Samuel Gompers was born in January 1850 in London, England. His family emigrated to the US in 1863 and Gompers grew up helping his father in cigar manufacture and joining in debate clubs. In 1864, at the age of 14, Gompers joined and became involved in the activities of Cigarmakers’ Local Union No. 15. In 1873 Gompers moved to a union shop operated by a German socialist. The exposed Gompers to new ideas about Labor. He met the former secretary of the International Workingmen’s Association, Karl Laurrell who convinced him that organized movement of trade unionism was preferable to the socialist political movement.
Gompers was elected president of Cigarmakers’ International Union Local 144 in 1875. Gompers looked around and saw many small unions like his own who struggled during financial downturns when labor was cheap and plentiful and he saw the need to organize. He helped found the Federation of Organized Trades and Labor Unions in 1881 as a coalition of like-minded unions. In 1886 it was reorganized into the American Federation of Labor(AFL) with Gompers as its president. During a severe period of severe recession in August 1893 Gompers addressed 25,000 unemployed workers who had massed on the shore of Lake Michigan.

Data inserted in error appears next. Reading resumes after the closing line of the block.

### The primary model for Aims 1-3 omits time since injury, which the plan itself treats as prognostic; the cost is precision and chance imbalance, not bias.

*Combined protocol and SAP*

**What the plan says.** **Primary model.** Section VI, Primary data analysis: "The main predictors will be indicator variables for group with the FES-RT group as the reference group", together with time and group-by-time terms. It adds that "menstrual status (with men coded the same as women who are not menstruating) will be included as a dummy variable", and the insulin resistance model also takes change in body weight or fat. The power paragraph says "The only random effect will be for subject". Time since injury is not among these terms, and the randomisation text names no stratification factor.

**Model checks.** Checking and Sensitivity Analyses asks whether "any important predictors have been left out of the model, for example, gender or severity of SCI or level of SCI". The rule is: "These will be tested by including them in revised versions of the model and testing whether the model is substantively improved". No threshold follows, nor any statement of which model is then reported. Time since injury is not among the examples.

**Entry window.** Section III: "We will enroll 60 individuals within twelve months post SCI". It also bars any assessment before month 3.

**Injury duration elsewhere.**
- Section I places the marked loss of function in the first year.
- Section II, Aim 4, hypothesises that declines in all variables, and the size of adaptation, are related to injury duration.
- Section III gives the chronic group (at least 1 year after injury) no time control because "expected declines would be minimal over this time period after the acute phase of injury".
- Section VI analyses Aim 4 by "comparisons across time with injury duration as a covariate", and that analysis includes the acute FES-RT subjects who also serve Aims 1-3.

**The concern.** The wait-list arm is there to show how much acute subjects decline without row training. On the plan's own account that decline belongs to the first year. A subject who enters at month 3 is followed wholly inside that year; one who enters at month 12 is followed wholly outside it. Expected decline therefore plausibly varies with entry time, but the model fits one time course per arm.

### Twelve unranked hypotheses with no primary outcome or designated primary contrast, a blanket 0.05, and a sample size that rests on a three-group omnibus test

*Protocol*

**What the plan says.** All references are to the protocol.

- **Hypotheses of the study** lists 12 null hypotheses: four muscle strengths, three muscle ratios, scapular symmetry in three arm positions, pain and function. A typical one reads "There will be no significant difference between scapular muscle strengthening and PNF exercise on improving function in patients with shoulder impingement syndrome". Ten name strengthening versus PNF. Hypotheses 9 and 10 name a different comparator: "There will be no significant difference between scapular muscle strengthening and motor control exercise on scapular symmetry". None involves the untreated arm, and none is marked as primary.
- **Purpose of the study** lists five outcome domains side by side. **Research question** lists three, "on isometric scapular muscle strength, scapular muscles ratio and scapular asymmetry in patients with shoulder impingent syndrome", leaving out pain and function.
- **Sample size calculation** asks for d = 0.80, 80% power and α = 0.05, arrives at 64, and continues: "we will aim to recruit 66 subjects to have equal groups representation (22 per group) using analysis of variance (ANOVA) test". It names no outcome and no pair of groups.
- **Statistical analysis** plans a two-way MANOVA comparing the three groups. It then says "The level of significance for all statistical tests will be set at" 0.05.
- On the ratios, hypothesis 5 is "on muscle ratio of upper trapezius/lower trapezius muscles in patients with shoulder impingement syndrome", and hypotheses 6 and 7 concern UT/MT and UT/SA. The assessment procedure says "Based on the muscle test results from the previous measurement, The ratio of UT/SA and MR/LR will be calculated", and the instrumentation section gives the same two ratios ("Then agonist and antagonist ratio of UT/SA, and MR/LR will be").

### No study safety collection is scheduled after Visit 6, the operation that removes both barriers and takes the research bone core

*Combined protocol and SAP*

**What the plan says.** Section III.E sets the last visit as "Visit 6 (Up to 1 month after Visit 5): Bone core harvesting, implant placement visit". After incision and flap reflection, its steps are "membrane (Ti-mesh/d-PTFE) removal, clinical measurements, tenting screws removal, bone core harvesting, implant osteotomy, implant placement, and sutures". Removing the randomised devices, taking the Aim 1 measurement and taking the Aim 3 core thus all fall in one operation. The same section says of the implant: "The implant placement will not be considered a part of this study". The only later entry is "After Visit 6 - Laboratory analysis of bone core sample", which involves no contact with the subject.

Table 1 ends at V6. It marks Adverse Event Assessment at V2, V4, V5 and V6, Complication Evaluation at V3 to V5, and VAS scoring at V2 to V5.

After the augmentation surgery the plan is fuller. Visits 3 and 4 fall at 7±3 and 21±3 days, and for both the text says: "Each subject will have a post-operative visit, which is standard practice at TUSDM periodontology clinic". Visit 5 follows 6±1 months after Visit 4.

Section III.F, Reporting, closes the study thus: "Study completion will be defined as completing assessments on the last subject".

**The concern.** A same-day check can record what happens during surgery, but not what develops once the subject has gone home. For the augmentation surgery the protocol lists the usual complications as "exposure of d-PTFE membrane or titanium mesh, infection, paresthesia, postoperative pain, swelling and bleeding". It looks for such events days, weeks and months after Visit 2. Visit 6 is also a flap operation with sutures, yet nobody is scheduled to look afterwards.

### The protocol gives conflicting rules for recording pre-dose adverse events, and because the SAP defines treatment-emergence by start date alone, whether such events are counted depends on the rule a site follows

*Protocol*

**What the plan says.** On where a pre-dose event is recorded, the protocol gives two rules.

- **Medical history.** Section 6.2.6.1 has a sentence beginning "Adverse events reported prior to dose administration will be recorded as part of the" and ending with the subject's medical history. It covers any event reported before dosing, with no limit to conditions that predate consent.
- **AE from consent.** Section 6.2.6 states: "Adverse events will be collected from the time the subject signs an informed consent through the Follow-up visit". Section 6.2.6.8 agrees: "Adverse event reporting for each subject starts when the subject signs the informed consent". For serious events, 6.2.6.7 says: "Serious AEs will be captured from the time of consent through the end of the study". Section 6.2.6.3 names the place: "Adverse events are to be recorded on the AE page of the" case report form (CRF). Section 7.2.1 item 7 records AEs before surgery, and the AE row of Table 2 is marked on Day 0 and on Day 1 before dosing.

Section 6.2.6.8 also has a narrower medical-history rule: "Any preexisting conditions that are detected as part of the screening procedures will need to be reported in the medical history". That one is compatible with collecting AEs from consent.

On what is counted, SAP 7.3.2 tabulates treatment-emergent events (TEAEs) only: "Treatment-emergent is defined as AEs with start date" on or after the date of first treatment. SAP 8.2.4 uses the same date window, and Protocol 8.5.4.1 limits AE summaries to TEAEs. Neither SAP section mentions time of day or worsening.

“Why should the wealth of the country be stored in banks and elevators while the idle workman wanders homeless about the streets and the idle loafers who hoard the gold only to spend it on riotous living are rolling about in fine carriages from which they look out on peaceful meetings and call them riots?”
Over the years Gompers has come to peace with Capitalism and offers labor solutions less volatile than socialist labor leaders. He is often at odds with more radical labor organizations like the International Workers of the World as demonstrated in the recent Bread and Roses strike. He still fights for higher wages, shorter hours, and safe working conditions so that the American worker can enjoy a standard of living that guarantees a decent home, decent food and clothing, and money enough to educate their children.
In 1906 workers at the Buck Stove and Range Company in St. Louis, Missouri went on strike for a 9-hour day. The AFL called for a boycott and published a boycott list in the AFL newsletter. The company obtained a sweeping injunction forbidding this boycott. For refusal to obey Samuel Gompers and others were sentenced to prison for contempt. The Supreme Court reversed the first decision on the grounds that the proceedings should have been instituted by the court rather than by Buck’s Stove company. A second contempt trial was held.
On June 24, 1912 Gompers was once again found guilty of contempt and sentenced to one year in prison. Gompers will fight this conviction like he did the first, claiming that this decision was made a month ago but was purposely held back until the Republican National convention had finished.